Chair ofEnvironment and Economics
Environmental issues such as climate change and resource scarcity are gaining increasing importance in society, political decisions and for business. A forward-looking understanding of future requirements for a sustainable economy offers opportunities for innovation and the ability of market leadership in the environmental sector.
The ESCP Chair of Environment and Economics - founded in the summer of 2011 - picks up these topics in innovative ways. Current environmental problems are discussed jointly with their economic analysis and behavioural foundations of economic decisions.
In research, the chair focusses on Agent-Based-Modelling and Behavioural Economic approaches in Ecological Economics. Simulation models are used to understand why decisions often lead to an unsustainable behaviour and to analyse how politics could change that. A further area of interest is the Circular Economy.
The chair holder Prof. Dr. Sylvie Geisendorf is Scientific Director of the Research Center SustBusy: Business and Society - Towards a Sustainable World and European Academic Director of the Master in International Sustainability Management.
- Prof. Dr. Sylvie Geisendorf
We offer the following courses:
- Human Behaviour: Theories and Applications
Prof. Dr. Robert Wilken / Prof. Dr. Sylvie Geisendorf
Agent-Based-Modelling on the basis of Behavioural and Evolutionary Economics with application in Ecological Economics
- Climate-economic models on a behavioural basis
- Behavioural aspects of environmental problems
- Resource scarcity
- Sustainable development
- Circular economy
- Agent-based modelling
- Evolutionary economics
- Behavioural economics
- Complexity theory
- Genetic algorithms
Climate-Economic Multi-Agent Modelling
Several papers on an update and further development of a multi-agent model on climate change, the “battle of perspectives” investigate the effect of bounded rationality and learning on climate policy.
Multi-Agent Analysis of Sustainability Policy
A recent project models the link between an evolving, innovating economy, based on a Nelson-Winter approach with a renewable natural resource. Both systems are modelled considering more complexity than traditional environmental or resource economic models do. The model is used to analyse if and how a sustainable path can be reached in this coupled system.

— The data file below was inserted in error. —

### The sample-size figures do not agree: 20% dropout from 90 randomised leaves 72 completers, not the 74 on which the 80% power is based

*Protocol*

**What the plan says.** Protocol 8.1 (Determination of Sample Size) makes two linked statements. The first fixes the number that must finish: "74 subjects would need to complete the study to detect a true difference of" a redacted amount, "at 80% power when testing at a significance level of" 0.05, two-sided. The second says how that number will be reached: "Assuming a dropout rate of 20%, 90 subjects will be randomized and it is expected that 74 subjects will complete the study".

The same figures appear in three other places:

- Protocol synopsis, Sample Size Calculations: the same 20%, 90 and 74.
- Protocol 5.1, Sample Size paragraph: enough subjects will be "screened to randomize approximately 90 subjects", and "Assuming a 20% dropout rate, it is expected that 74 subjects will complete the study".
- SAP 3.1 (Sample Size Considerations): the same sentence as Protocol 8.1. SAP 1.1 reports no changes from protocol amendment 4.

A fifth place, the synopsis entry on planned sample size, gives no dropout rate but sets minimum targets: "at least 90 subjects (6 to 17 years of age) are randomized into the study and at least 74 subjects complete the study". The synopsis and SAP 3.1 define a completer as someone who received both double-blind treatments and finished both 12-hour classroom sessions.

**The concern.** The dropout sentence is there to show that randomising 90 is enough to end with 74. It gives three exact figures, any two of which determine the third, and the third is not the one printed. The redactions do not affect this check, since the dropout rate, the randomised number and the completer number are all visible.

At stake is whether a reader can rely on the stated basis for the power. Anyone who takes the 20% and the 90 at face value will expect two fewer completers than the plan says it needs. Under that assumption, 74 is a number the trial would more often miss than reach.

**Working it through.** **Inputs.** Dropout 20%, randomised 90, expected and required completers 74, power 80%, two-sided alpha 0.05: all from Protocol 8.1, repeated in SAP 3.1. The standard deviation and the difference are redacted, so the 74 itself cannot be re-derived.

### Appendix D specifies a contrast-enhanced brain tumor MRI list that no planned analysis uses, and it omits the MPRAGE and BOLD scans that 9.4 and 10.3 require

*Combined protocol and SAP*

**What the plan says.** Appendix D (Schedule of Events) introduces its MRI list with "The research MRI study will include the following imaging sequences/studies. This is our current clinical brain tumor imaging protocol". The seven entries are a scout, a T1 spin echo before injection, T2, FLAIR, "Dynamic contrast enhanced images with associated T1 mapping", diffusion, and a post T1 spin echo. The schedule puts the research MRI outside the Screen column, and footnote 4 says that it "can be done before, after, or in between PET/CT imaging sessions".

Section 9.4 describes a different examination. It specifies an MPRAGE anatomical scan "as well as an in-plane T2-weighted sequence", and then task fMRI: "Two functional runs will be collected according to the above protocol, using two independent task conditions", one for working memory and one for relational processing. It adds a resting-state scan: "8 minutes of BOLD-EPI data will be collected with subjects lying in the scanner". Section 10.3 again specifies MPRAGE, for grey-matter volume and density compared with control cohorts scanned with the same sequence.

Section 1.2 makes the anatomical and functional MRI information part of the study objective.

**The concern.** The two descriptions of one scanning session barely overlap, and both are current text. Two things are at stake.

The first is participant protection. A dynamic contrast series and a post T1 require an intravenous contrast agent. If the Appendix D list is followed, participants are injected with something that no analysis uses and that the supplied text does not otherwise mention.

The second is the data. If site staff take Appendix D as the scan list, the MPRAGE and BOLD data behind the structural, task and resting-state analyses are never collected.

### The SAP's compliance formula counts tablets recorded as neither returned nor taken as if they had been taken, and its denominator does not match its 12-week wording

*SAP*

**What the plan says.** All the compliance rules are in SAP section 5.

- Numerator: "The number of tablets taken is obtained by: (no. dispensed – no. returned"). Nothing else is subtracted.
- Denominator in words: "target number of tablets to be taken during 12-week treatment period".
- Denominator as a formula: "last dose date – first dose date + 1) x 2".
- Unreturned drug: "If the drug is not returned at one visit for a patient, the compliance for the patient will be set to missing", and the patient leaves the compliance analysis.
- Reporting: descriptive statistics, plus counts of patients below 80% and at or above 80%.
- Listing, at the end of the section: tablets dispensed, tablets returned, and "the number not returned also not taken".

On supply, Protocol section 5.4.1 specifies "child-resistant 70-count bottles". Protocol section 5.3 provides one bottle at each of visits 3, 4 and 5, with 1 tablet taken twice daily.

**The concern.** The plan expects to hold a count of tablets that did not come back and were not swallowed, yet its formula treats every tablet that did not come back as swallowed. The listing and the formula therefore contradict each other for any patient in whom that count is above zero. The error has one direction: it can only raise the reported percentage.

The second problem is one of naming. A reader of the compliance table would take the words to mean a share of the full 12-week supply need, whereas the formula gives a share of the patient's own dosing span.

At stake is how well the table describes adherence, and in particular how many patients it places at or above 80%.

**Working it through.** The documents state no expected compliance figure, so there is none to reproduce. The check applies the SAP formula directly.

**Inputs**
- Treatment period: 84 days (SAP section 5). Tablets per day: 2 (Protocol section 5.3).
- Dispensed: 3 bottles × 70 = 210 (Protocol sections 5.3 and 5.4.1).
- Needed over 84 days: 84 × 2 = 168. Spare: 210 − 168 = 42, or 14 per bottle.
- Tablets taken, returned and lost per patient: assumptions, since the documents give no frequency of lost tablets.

The 3 year EU funded Horizon 2020 project “R2 π: Transition from Linear to Circular: Policy and Innovation” conducts case studies and develops teaching material on the Circular Economy. A recent publication, “The circular economy and circular economic concepts–a literature analysis and redefinition”, provides key insights on the circular economy and redefines the concept in light of the other similar concepts such as cradle-to-cradle or the blue economy.
Current project applications
- Horizon 2020 call: H2020-SwafS-2016-17 (Science with and for Society) “iOPENER”
- Horizon 2020 call: H2020-MG-2016-2017, RIA, MG-7-2-2017 „Pipe§Net“
SUST BUSY: Business and Society - Towards a Sustainable World
Scientific Director: Prof. Dr. Sylvie Geisendorf, ESCP Berlin
The research center “Business and Society – Towards a Sustainable World” (SustBusy), whose office is located at the Department of Environment and Economics in Berlin provides a common roof for these related activities. The individual and group-related research projects cover a wide area of research issues. Company-specific issues, development of a sustainability culture, implementation of a sustainability strategy or sustainable supply chains are covered as well as CSR reporting, socially responsible investment, social issues of an anti-consumption lifestyle and a behavioural economics based analysis of environmental policy. The special feature of the research center is the broadly-based position of its members and its high potential for synergies. There are two main links between our approaches where individual projects might benefit from each other. First there are several projects on the company and reporting level which could exchange information on a sustainability culture or strategy as well as CSR reporting. Second, the projects on company, consumer and financial market level would benefit from a link to the political/regulation side as well as this research could profit from empirical results on the behaviour of the respective agents.